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December 13th, 2017
ingston Road Toronto's gateway for over 200 years

Kingston Road Toronto's gateway for over 200 years


Kingston Road has a 200-year heritage as Toronto's eastern gateway. Among our city's historic gateways, Yonge Street connected Toronto to Lake Simcoe and the forests of the north; Dundas Street linked Toronto to the American frontiers at Niagara and Detroit; Kingston Road knitted Toronto (or York as it was once called) through mostly farmland to the older city of Kingston and, from there, to the country's commercial centre of Montreal.

Until Highway 401 construction was completed in 1959, Kingston Road was the route from Toronto to points east, becoming the site of numerous inns and motels.

The first attempt to build a road from Toronto to the mouth of the Trent River in the city of Kingston, was in 1799. It was commissioned to an American named Asa Danforth Jr. at a cost of $90.00 per mile.

His effort ended in failure, although his name is attached to local streets. By 1817, the road was completed to Kingston.

More locally, Kingston Road brought the produce of farms and fields to St. Lawrence Market. In the 1800s and early 1900s there was little need to remember that "farmers feed cities." Much of what we ate necessarily came overland from local fields. Kingston Road was the vital link for farmers transporting produce and handmade goods from agricultural villages to the markets of the growing city of Toronto.

Across the length of Scarborough, Kingston Road was a desirable location for its convenient access to the city. Several historic farmsteads lined its route, including those of William Cornell, one of the city's pioneers, and the McCowan family. Famous inns, and the associated taverns, were landmarks along the way, including Half Way House and Gates Inn. For travellers on foot, in wagon or on horseback, getting to the city was time-consuming, and so they looked forward to a refreshing drink and overnight rest along the way.

The coming of the Grand Trunk Railway in 1856, and the Toronto and Nipissing line in 1871, diverted some commercial traffic away from Kingston Road. But for farmers, or for those making the seasonal trek to buy dry goods and manufactured provisions in the city, overland travel was more economical and efficient.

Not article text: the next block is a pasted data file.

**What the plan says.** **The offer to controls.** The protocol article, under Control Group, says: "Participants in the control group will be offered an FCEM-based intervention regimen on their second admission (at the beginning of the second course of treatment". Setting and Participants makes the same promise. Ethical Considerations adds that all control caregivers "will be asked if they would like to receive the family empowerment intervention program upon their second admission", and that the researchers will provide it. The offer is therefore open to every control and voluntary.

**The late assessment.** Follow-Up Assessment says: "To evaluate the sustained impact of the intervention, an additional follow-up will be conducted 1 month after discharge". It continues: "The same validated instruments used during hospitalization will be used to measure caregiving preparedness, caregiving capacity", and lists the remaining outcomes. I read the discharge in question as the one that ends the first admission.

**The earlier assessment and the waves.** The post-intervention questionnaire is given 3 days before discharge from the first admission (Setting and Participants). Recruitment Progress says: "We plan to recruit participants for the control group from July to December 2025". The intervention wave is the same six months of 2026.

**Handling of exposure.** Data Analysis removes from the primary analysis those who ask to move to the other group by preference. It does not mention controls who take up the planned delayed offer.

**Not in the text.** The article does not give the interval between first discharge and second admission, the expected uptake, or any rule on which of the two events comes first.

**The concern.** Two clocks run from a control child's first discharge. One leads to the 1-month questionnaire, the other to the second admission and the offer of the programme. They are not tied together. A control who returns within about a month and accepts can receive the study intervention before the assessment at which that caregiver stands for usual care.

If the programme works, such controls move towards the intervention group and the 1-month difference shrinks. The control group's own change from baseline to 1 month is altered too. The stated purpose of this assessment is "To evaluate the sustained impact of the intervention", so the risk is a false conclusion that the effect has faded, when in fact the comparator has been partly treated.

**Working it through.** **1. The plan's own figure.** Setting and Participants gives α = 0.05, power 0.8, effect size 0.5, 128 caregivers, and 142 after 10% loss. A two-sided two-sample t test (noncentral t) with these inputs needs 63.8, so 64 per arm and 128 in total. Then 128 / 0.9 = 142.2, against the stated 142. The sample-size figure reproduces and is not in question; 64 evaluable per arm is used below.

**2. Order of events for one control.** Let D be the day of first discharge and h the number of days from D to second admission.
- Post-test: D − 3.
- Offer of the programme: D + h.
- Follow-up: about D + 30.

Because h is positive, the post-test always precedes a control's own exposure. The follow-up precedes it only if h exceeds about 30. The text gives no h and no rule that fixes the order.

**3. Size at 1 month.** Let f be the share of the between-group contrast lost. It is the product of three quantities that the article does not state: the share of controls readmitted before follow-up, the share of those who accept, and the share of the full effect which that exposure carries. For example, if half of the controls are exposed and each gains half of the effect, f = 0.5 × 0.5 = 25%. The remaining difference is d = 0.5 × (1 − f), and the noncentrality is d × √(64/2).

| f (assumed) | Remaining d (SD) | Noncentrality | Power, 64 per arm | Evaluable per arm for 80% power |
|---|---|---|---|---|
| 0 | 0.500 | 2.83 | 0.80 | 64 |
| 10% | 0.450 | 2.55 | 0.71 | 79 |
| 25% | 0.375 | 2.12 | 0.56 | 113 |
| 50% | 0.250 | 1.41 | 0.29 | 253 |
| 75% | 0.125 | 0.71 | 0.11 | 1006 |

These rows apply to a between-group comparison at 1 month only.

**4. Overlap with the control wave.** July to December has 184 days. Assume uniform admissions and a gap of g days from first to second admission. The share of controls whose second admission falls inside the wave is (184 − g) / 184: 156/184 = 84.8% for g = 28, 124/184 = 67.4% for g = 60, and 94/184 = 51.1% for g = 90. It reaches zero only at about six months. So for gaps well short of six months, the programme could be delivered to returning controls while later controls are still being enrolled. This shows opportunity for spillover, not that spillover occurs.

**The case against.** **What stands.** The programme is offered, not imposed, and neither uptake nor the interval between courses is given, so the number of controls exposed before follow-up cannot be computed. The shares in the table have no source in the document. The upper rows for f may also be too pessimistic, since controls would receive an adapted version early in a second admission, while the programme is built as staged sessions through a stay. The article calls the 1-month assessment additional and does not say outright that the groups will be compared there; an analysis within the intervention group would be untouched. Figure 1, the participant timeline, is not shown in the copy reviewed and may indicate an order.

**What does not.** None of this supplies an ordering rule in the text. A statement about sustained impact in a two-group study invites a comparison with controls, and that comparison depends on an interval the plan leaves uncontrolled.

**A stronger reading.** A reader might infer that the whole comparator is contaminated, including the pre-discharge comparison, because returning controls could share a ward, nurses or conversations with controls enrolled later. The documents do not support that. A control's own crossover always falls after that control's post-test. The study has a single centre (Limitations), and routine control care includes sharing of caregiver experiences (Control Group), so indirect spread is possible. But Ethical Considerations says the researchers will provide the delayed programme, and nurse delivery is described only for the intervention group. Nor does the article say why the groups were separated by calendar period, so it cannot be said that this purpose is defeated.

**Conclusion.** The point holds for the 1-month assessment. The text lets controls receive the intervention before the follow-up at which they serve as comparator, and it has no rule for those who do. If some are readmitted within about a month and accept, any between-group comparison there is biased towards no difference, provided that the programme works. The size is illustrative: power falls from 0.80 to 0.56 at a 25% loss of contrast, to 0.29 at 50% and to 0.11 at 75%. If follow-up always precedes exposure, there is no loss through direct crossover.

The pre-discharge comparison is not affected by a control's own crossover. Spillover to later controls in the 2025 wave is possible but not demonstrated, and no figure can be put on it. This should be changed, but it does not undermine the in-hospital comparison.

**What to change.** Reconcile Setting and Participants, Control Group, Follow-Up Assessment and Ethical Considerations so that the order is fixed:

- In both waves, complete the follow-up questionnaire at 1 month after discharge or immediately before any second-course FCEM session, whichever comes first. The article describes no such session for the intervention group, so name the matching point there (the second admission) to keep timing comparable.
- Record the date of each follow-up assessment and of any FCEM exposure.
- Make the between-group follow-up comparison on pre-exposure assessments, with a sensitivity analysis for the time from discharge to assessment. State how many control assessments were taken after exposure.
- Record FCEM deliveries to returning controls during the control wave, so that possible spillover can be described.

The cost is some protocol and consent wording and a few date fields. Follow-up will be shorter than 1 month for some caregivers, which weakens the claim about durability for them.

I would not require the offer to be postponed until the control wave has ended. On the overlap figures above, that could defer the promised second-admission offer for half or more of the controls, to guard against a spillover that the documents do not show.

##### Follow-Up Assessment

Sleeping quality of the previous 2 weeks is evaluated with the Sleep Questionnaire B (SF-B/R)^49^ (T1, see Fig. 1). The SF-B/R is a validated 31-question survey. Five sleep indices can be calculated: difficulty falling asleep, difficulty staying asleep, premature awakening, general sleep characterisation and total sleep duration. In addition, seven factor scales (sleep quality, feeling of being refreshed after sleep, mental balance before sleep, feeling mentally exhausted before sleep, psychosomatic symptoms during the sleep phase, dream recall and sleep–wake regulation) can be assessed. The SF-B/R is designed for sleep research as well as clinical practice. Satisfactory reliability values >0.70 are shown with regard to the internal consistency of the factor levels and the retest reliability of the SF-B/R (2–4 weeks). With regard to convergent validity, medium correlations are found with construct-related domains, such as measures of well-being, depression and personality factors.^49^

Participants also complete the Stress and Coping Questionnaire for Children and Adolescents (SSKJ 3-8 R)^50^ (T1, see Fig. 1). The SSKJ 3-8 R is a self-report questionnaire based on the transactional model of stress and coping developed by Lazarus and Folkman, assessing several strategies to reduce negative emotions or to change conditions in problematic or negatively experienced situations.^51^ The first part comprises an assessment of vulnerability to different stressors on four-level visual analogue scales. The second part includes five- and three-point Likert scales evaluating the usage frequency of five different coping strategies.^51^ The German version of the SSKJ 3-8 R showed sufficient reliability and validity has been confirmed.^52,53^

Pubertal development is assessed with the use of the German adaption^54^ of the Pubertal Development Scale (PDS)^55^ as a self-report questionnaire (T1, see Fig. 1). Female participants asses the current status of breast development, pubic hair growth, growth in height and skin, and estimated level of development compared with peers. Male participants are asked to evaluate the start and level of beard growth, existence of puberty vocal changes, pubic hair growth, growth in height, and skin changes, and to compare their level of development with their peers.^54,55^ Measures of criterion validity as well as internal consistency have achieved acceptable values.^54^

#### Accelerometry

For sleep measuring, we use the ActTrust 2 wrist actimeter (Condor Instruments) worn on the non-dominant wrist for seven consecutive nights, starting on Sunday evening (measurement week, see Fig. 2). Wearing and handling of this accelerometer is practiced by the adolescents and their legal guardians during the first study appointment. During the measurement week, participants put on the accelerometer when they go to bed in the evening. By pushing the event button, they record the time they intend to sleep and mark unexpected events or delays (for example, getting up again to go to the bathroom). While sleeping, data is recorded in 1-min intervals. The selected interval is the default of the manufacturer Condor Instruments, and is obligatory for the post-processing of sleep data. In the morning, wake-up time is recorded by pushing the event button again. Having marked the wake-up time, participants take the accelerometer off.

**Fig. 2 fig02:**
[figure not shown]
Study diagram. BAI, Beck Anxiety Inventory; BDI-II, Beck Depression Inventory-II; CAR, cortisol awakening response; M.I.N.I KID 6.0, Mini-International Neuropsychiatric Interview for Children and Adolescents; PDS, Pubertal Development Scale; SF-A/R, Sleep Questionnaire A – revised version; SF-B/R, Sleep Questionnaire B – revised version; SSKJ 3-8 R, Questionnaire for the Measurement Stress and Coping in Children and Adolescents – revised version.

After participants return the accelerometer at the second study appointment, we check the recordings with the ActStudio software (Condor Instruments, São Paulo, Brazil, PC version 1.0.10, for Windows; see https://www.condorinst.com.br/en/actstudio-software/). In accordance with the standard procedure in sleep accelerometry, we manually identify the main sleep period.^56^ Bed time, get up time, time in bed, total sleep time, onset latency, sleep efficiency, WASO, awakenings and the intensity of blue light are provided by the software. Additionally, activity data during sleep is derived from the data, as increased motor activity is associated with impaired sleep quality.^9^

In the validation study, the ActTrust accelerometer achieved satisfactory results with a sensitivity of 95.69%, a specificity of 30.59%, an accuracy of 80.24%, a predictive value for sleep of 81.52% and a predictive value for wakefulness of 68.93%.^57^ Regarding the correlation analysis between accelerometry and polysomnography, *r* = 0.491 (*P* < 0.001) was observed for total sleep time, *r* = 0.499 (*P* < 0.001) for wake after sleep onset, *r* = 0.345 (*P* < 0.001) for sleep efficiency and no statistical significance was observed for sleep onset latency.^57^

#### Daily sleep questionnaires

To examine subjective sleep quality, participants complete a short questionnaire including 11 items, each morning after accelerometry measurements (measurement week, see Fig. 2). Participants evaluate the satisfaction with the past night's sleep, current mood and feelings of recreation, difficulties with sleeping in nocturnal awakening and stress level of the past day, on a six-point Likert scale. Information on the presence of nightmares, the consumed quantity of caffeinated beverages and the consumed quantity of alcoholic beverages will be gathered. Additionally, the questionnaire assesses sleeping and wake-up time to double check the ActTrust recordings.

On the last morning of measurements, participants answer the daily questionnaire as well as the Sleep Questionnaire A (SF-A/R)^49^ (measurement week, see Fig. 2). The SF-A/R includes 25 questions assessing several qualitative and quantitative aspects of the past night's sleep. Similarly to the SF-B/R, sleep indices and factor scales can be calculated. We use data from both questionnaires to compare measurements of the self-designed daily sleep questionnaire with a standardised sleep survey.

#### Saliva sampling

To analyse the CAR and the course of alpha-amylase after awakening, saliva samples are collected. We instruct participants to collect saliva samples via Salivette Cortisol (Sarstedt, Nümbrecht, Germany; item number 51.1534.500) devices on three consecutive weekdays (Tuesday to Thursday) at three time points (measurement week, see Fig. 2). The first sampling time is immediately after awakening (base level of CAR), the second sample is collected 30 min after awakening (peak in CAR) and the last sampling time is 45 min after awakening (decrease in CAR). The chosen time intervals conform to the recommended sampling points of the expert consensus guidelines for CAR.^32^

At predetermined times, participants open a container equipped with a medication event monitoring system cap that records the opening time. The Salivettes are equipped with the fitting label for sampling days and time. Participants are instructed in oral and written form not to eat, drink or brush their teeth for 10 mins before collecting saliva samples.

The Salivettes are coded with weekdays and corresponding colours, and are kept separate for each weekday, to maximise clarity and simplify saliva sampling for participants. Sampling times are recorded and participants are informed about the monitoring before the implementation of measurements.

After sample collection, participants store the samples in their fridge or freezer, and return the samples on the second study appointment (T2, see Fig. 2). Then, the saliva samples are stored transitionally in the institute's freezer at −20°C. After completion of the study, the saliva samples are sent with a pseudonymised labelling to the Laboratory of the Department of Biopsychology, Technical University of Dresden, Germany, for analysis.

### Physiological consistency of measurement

The opportunity to lay over at a good tavern and exchange news and banter with other travelers only added to Kingston Road's attraction.

As the city grew in the later 1800s, and particularly in the 1900s, Kingston Road was also a gateway to gracious country living for Torontonians leaving the city. Some withdrew to a grand country home, like Sir Donald Mann to his Fallingbrook mansion. Others left for a sociable retreat of riding, golf or tennis at the Toronto Hunt Club or picnicking above the Scarborough Bluffs. And then there were those who retreated to follow the religious life at the impressive, secluded St. Augustine's seminary, which was completed in 1913.

New modes of transportation brought changes to Kingston Road. By 1878 horse-drawn tramways served as far east as to Blantyre Avenue. But the biggest changes came when the electric streetcar or "radial" line was built past Toronto City limits beginning in 1893. Stop by stop, the Kingston Radial Rail lined along Kingston Road through Scarborough, eventually as far as West Hill. There the deep ravine of Highland Creek prevented the radial line from going farther.

With the twentieth century, personal vehicles also joined the radial cars along Kingston Road, making travel to and from the city far more convenient.

Business people like the Wests and the Harrisons could move their families to Kingston Road and treat southwestern Scarborough, which started to develop as a suburb. The Scarborough Bluffs became a recreational destination for picnickers and cycling enthusiasts. The opening of Scarborough Bluffs Park breathed new life into the Half Way House at Midland Avenue and Kingston Road and created a new opportunity for the Scarborough Bluffs Refreshment Room across the street.

Many people with longer memories know that Kingston Road is also part of "The King's Highway 2." Before the 401 was built, this was the main route across southern Ontario linking Windsor to the Quebec border.

In past issues we have rediscovered Lost Villages along Kingston Road, such as Leslieville, Norway and Ben Lamond. We have told the stories of Lost Creeks and of almost forgotten industries and amusement parks in our neighbourhood. In this second issue of our 10th year edition we want to restore our fading easterly link to old Kingston Road through the Victoria Park gateway. We will search out hidden places along the Bluffs and tell the stories of famous institutions and homes that line this historic street. Join us as we take a ride back in time along the route of the Kingston Road Radial line.

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